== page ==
Anti-Israel campaigners hail UK leader’s decision to cut ties with Jewish National Fund

30 May 2011

British Prime Minister David Cameron has removed his name from a list of patrons of the British branch of the Jewish National Fund (JNF), which is also known in Hebrew as Keren Kayemet LeYisrael, or KKL. The move was immediately hailed by pro-Palestinian campaigners. Cameron's decision to drop his link with the non-profit organization was explained by his office as simply having to do with "time constraints." In a statement, Downing Street reiterated the explanation without going into details. "The prime minister stepped down from a number of charities, including the JNF," Cameron’s office declared.

Downing Street declined to comment on the fact that the ‘Stop the JNF’ campaign had actively lobbied for Cameron to withdraw as JNF patron. The prime minister – who has headed a coalition government since May 2010 – became an honorary patron of the organization five years ago, after being elected leader of the Conservative Party.

Palestine Solidarity Campaign Director Sarah Colborne said in a statement that Cameron's decision "reflects the fact that it is now impossible for any serious party leader to lend their public support to racism." She added: "The Jewish National Fund plays a critical role in facilitating the continued dispossession and suffering of Palestinians."

Founded in 1901 to buy and develop land in Ottoman Palestine for Jewish settlement, the JNF is a quasi-governmental, non-profit organization. By 2007, it owned 13 percent of the total land in Israel. Since its inception, it has planted over 240 million trees in Israel, built 180 dams and reservoirs, developed 250,000 acres of land and established more than 1,000 parks.

Cameron’s decision to leave as JNF patron is a break with convention, as his predecessors Tony Blair and Gordon Brown both stayed on as patrons while serving as prime ministers. Cameron already experienced controversy when it comes to affairs in the Middle East – on a trip to Turkey last July he caused huge offence by calling Gaza a “prison camp”.

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Comments

christopher j carson

Thu, 23 Jun 2011

Im very pleased to have made a connection be rest assured you have many friends in this part of the emerald isle , politicians i have found from experience all tend to know one another and increasingly in this day and age are more and more media conscious i think mr cameron is still getting established and im sure that there are other links with the jewish community he has retained, Its just unfortunate that visible conventional responses to dealing with Hamas on the Gaza Strip did appear to be disproportionate,when played out on our televisions, at the same time while not being nieve the complexity of things suggests that Hamas play a very sneaky game. So despite the Goldstein Report and into all the sophistries of a situation which i dont fully understand, im with israel and hope she retains jerusalem and keeps with the law of the return for the forseable future, as regards the settlements retain whats required and barter chip what is nt, I would be interested in a British Jewish National Fund News letter my address is The Rectory 50 Main Street Dundrum Co Down BT33 0ly Northern Ireland in the mean time as walter cronkite used to say good night and good luck.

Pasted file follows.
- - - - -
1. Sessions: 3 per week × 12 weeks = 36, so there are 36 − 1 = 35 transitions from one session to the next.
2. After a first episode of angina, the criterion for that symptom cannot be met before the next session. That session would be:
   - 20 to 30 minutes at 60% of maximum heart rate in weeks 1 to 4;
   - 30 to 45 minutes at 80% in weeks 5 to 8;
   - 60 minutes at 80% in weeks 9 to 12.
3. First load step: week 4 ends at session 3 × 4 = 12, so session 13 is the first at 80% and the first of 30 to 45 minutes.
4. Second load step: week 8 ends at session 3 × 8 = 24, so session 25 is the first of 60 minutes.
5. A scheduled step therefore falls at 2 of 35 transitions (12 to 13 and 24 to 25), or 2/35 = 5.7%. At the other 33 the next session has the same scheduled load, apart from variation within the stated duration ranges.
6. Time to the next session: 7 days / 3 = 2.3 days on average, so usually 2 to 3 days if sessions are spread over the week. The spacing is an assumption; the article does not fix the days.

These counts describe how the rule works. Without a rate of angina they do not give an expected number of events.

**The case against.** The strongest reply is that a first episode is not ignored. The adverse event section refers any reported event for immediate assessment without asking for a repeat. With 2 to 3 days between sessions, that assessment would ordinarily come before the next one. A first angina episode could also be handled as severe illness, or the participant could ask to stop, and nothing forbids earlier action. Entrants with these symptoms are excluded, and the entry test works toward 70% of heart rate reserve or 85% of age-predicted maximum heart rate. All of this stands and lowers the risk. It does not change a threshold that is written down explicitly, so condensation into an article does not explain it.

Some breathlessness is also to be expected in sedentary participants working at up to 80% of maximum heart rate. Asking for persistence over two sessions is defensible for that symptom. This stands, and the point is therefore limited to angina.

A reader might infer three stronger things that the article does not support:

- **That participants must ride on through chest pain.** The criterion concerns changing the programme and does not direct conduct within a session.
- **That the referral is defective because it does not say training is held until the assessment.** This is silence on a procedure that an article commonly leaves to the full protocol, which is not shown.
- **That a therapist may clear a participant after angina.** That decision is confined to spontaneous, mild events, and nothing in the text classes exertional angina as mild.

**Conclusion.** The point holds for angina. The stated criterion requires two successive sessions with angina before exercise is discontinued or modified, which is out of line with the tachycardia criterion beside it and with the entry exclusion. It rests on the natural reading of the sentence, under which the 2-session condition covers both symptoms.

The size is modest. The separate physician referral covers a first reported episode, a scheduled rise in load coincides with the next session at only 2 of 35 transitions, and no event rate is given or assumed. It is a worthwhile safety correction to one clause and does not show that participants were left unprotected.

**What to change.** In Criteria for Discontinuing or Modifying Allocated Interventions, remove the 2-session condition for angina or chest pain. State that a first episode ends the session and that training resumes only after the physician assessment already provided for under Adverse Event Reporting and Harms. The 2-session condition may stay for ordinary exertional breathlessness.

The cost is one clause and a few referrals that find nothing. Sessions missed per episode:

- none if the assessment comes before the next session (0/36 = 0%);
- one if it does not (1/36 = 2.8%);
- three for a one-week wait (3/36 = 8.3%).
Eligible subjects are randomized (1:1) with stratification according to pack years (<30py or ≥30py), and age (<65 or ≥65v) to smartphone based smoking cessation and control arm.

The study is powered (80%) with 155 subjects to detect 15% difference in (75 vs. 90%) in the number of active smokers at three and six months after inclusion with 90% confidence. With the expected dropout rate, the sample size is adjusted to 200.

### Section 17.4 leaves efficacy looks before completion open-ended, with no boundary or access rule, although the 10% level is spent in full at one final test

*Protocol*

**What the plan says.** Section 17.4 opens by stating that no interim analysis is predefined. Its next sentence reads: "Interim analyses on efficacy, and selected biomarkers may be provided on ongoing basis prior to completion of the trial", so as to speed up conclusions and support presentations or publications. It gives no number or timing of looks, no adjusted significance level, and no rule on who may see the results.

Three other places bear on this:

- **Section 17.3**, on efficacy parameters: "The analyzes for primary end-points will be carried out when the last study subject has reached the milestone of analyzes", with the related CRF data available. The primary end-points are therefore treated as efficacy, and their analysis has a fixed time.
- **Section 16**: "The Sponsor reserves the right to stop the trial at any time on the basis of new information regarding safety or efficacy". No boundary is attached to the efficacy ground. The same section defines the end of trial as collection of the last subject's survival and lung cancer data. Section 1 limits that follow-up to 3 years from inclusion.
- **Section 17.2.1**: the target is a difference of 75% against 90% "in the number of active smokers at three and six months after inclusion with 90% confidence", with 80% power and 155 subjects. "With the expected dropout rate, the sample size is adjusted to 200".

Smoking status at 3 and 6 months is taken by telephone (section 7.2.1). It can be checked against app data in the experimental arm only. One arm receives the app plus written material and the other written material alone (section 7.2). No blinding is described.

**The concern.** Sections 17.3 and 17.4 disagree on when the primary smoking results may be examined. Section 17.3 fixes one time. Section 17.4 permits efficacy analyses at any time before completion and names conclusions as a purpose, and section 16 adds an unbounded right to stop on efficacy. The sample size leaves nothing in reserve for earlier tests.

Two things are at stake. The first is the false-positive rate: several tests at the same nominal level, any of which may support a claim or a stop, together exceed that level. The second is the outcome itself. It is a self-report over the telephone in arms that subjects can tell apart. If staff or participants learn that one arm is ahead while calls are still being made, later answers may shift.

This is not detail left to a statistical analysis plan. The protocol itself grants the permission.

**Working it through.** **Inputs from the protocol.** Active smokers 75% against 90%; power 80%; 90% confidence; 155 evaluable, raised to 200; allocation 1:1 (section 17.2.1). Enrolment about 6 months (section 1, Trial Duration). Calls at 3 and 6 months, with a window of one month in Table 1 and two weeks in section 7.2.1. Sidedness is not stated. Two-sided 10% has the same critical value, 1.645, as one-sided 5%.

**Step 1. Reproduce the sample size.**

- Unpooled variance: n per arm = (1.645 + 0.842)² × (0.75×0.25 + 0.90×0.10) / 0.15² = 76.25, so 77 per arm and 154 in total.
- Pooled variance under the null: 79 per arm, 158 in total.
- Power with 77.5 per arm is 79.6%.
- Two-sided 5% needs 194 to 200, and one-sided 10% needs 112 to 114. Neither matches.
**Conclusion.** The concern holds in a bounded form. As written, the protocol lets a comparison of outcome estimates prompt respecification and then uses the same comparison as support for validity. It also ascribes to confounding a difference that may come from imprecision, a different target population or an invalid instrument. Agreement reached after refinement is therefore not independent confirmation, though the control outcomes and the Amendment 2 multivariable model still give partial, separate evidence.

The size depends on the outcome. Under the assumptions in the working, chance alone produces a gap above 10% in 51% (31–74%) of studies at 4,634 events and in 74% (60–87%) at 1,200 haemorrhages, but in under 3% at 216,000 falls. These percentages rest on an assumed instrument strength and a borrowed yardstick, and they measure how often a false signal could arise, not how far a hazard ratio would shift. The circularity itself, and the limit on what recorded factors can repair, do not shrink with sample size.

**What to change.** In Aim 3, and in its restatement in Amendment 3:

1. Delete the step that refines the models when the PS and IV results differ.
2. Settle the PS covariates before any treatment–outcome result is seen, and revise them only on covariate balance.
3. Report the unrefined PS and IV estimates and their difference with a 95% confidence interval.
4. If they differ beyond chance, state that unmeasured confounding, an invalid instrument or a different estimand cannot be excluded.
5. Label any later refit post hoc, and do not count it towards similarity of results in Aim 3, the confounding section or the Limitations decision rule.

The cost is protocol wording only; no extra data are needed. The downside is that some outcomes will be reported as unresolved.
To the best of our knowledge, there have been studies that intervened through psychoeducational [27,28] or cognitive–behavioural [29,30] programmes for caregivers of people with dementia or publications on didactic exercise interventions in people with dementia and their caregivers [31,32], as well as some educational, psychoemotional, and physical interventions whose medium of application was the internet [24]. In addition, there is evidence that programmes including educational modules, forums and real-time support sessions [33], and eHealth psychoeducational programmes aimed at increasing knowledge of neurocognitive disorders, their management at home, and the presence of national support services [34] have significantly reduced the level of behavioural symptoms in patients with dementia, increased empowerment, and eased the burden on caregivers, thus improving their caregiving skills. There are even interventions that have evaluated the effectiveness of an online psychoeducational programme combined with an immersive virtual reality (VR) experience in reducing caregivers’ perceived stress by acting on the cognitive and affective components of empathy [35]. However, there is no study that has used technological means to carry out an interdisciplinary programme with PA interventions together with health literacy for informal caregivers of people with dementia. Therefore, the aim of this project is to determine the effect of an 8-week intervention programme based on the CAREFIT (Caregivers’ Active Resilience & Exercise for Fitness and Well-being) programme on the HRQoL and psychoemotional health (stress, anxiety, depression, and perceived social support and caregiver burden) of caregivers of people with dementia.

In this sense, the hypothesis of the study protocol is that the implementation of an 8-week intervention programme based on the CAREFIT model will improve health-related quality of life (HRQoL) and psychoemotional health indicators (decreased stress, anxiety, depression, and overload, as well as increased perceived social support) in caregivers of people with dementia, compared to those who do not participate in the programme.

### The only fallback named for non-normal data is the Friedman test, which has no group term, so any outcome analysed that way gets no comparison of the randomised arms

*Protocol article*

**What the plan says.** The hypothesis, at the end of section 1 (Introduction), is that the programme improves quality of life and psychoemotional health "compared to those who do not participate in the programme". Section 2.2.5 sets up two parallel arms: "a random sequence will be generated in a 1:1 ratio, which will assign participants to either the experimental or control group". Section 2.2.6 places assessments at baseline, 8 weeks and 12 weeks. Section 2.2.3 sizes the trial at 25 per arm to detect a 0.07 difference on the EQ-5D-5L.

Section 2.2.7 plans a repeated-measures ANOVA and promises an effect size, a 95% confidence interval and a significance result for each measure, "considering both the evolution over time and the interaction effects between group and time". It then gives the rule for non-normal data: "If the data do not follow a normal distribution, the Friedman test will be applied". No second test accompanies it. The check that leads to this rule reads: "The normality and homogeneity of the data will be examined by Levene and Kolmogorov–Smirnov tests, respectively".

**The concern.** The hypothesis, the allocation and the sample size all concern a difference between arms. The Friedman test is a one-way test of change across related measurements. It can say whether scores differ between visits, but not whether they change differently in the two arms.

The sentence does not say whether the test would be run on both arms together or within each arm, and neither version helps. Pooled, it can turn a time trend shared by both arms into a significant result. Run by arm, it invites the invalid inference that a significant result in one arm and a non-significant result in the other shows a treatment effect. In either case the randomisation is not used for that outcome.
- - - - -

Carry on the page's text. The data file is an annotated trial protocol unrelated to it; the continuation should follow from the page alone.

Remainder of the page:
Manuel G.

Tue, 31 May 2011

As a life long Conservative Party supporter, member, worker, local chairman etc., I will not be considering voting for the party again or until Cameron steps down or changes his policy on the Middle East. All Cameron's utterances in recent years have been to villify Israel; he obviously blames the State for all the ills of the region, in fact it is the ages old story of blaming the "stranger". His every utterance over the past few years has been to condem every Israel action, when in (east) Jerusalem stating Israel's governance of that area was "illegal", in Turkey he condemned Israel's Gaza blockade, Israel's counter attack on Gaza he described as "disproportionate" - I've asked him & Hague on many occasions just what would they consider "proportionate" but never receive an answer. The current H.M. government prefers to totally disregard International Law & the League of Nations resolution of 1922, declaring all the land west of the Jordan to be a "Jewish homeland", with the rest of the Middle East being for the Arabs (Syria, Lebanon, Iraq, Jordan (Trans), Saudi etc) - that was the International Law then as it is now. Cameron is always going on about the rights of people to self determination, to a democratic process, to the rule of law - it is about time he fully understood the meaning of such ideals & apply them to the Jewish homeland as much as to Arab homelands. There are many thousands of Jewish & pro-Israel Conservative voters who will not be supporting the party again or until either Cameron goes or he changes policies towards the Middle East.

Sybil Fishman

Tue, 31 May 2011

David Cameron - just to let you know that when the USA gives back the land they took from the indigenous Native Red Indians and also the land that Britisn took from Southern Ireland - then perhaps the talking can go ahead. - the fact that you have cut your ties from the JNF tells its own story, and tell Sarah Colborne that Gaza is a thriving City with Restaurants and every facility, otherwise why would the sister-in-law to a very high up oerson cannot speak highly enough of the produce and goods that she goes to purchase in Gaza and have you not also heard of ROOTS which is the most wonderful Restaurant in Gaza - don't cry for the people of Gaza, if they voted for Hamas, then the country gets the Leaders they deserve.